"Hollywood Be Thy Name"is a well documented, well-written story of the incredible accomplishments of the four Warner brothers, who, from immigrant beginnings, with almost no money and no education, got into the beginnings of movie business. They rose to the incredible challenges that business presented, and gave us, over the years, an amazing number of award-winning stories, pictures, and performances that were a big part of the back-bone of the industry during the golden age of movies and movie studios.

It's an inspiring, exciting story of four men with very different personalities and temperaments, who worked together to make Warner Brothers a money making studio that gave us quality pictures. They changed the industry by creating the first talking picture (in conjunction with Western Electric) and mesmerized audiences with this innovation as well as the list of quality pictures that followed. It's also a story of how the four of them worked together until the power they created caused them to lose sight of their family ties in favor of infighting and personal sabotage over that power.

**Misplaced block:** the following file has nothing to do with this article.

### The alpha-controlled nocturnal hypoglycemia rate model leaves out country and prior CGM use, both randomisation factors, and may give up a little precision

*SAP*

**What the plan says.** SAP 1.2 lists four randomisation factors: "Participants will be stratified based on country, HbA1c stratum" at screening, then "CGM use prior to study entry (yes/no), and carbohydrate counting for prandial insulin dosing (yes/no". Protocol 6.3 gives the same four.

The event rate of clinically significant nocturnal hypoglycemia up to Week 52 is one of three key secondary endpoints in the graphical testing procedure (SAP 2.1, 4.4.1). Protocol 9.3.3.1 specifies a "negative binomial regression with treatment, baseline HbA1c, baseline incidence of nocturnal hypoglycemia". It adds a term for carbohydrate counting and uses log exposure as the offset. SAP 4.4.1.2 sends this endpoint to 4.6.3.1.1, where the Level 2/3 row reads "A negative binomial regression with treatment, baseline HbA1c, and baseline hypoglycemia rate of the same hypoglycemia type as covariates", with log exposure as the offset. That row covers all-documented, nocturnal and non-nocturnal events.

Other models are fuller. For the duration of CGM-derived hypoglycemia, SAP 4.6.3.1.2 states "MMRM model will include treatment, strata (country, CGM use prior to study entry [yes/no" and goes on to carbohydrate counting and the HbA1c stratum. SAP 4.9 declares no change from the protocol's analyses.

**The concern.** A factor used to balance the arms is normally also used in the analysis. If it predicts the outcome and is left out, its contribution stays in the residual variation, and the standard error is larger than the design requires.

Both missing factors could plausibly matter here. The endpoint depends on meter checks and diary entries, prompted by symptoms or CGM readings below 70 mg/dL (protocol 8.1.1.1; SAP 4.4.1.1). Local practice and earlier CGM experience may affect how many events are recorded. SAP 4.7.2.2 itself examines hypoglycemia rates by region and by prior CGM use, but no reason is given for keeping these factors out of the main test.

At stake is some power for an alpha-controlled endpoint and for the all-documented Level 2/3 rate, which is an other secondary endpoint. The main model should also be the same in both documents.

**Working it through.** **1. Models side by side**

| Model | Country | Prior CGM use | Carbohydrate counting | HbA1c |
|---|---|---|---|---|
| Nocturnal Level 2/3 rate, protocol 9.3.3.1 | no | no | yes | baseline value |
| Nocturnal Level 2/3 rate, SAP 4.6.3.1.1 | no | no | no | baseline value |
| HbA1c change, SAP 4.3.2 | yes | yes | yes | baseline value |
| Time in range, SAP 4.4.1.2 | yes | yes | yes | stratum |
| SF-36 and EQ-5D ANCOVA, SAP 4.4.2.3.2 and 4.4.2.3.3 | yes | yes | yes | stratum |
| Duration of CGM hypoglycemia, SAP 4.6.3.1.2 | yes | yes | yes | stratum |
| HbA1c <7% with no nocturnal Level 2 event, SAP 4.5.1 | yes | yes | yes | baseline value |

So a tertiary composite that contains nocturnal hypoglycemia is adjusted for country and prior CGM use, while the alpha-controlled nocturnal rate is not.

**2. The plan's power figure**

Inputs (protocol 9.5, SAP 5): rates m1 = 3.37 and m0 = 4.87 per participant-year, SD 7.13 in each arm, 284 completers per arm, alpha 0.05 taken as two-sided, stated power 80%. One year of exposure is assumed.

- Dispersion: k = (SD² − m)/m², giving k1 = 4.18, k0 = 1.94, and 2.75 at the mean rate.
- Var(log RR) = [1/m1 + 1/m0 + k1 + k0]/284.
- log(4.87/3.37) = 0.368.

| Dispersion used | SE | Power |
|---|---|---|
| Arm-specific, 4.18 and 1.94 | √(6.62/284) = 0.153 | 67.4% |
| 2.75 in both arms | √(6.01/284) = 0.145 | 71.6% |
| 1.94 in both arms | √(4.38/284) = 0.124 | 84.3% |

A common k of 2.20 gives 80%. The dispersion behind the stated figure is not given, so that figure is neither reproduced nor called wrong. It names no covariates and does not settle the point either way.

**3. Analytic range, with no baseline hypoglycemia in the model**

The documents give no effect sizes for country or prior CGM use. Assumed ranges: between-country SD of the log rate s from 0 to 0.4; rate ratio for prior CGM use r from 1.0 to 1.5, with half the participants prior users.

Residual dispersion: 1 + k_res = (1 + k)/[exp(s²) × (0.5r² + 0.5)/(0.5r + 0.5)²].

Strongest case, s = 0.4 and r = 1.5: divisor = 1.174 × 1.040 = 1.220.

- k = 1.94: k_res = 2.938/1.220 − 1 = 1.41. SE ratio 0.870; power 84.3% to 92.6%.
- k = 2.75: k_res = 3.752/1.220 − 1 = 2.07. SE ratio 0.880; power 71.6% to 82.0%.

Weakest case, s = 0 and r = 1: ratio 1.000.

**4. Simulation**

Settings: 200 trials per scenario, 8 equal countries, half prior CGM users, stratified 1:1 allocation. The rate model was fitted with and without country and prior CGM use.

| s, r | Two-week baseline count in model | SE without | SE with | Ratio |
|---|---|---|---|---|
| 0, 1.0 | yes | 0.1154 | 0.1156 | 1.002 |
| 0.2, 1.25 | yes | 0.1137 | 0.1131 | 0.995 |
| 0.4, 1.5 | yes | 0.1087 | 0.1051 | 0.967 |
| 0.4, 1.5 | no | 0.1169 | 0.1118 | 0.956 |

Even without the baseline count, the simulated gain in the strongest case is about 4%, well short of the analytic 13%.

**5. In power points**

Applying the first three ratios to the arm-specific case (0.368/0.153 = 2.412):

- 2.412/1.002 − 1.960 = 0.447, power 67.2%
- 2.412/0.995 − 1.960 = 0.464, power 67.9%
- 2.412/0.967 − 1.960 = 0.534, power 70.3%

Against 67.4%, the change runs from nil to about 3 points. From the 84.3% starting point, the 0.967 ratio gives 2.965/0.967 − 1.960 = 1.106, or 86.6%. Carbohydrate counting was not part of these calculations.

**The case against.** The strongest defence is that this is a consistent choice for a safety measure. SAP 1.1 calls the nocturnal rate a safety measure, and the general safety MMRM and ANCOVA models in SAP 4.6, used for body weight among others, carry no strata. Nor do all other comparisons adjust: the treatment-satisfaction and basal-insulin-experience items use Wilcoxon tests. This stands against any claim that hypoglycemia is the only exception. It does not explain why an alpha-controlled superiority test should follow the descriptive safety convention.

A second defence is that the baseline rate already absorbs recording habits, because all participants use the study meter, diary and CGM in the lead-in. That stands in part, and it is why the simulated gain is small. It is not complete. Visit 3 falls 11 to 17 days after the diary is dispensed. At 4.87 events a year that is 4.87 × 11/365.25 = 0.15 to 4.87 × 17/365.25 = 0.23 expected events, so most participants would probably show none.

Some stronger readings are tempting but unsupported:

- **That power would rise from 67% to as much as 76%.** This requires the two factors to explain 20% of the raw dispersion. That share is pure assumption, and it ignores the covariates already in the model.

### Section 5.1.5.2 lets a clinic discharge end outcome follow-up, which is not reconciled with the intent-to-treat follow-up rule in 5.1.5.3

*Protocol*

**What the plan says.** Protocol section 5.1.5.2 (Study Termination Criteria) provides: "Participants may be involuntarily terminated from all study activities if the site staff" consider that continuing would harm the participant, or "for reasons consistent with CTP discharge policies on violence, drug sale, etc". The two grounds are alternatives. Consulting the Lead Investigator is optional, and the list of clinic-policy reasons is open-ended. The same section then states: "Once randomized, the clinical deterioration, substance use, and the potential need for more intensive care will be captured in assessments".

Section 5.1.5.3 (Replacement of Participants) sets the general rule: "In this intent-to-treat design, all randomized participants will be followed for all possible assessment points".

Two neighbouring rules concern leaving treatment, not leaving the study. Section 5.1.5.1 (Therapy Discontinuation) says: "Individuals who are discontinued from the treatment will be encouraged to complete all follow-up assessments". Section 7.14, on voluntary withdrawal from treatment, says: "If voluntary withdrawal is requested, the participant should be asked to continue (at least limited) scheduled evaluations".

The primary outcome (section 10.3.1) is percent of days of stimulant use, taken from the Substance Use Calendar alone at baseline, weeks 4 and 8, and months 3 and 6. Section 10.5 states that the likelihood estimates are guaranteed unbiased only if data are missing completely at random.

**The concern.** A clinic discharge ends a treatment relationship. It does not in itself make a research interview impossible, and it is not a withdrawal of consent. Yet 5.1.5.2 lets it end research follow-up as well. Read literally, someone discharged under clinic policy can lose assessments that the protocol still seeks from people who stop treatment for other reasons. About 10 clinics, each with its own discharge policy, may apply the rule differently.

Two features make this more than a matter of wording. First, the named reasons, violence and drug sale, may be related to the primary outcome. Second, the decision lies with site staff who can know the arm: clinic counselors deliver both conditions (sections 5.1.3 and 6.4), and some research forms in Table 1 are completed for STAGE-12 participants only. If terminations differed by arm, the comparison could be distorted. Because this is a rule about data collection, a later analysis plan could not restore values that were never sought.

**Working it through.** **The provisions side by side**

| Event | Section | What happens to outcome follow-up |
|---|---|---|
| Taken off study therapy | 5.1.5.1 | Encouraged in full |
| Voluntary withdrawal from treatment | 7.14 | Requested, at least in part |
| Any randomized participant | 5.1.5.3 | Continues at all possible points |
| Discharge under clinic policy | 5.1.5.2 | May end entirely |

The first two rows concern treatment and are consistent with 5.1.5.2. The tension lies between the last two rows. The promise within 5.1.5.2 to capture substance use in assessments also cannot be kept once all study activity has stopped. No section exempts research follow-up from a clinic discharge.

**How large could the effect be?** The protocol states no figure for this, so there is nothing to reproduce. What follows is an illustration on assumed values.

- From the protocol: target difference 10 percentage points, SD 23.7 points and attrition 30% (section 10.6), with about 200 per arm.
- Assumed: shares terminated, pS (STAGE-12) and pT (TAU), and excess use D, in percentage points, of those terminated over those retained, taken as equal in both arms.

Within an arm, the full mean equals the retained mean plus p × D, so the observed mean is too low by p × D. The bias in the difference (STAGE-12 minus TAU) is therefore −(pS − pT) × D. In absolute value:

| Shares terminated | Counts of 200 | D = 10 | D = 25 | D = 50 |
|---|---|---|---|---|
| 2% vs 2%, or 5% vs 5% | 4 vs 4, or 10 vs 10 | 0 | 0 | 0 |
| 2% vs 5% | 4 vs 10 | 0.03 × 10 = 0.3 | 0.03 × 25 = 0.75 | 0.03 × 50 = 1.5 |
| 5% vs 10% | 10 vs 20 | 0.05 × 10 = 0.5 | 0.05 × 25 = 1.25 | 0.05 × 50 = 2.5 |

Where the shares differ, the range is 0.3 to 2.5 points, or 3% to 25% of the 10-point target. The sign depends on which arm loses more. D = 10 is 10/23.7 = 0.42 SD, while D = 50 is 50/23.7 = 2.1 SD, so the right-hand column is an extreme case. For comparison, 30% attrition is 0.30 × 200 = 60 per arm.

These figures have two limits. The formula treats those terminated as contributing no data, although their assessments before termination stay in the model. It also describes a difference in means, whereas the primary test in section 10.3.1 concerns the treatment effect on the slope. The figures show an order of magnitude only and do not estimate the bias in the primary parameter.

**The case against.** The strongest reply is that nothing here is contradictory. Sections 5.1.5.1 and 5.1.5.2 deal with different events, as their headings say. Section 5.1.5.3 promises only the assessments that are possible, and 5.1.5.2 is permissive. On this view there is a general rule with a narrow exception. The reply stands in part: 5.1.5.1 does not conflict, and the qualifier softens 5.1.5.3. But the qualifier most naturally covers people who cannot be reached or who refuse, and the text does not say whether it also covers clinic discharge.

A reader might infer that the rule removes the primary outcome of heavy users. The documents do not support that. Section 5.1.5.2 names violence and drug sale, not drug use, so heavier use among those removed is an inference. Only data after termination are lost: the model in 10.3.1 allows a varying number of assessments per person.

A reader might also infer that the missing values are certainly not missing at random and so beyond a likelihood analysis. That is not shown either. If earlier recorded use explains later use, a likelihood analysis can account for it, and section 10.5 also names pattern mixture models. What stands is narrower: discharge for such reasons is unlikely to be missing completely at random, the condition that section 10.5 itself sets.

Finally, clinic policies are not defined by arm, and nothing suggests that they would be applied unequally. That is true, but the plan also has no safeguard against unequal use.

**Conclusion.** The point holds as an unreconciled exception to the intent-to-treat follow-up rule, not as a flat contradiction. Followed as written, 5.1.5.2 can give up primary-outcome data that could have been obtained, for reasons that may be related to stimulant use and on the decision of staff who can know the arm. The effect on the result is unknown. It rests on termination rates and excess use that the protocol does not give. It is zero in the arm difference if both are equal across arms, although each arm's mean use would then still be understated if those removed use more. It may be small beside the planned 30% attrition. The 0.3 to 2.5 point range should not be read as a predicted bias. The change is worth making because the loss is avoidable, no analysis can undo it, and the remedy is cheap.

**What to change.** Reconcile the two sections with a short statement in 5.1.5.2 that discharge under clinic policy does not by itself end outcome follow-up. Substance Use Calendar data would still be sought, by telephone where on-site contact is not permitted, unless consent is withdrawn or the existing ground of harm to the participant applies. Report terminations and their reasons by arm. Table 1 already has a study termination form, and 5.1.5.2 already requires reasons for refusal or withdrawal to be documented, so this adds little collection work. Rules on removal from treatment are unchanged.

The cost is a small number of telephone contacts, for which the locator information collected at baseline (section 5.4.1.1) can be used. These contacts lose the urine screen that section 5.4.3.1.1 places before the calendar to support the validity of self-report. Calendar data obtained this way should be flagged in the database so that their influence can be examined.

The book presents the authentic voices of many of the people who worked for the Warner brothers, and of members of many family members on both sides of what became the great divide. The fictionalized dialog is well within the scope of the personalities involved, and only serves to soften the dramatic facts that form the basis of this book. It's a very human story, and essential reading for anybody interested in the history of the movie industry.

I highly recommend it.
This is a hard to put down book! I only learned about it because my husband and I just had a book published unknowingly with the same headline title. Having worked at Warner Bros mainly through the 60s, I found all this background on the brothers extremely interesting and very well written. In fact, I couldn't put it down! I do believe the title of another chapter in their book would have made a better title for their book though: BUILDING THE DREAM, because that is what it really is all about. I highly recommend this book to anyone who has an interest in movies since their inception. I have read many books on the subject, and besides our newly published book - which is quite different from this one - this is the most enjoyable and informative one of all. Shirley Lawrence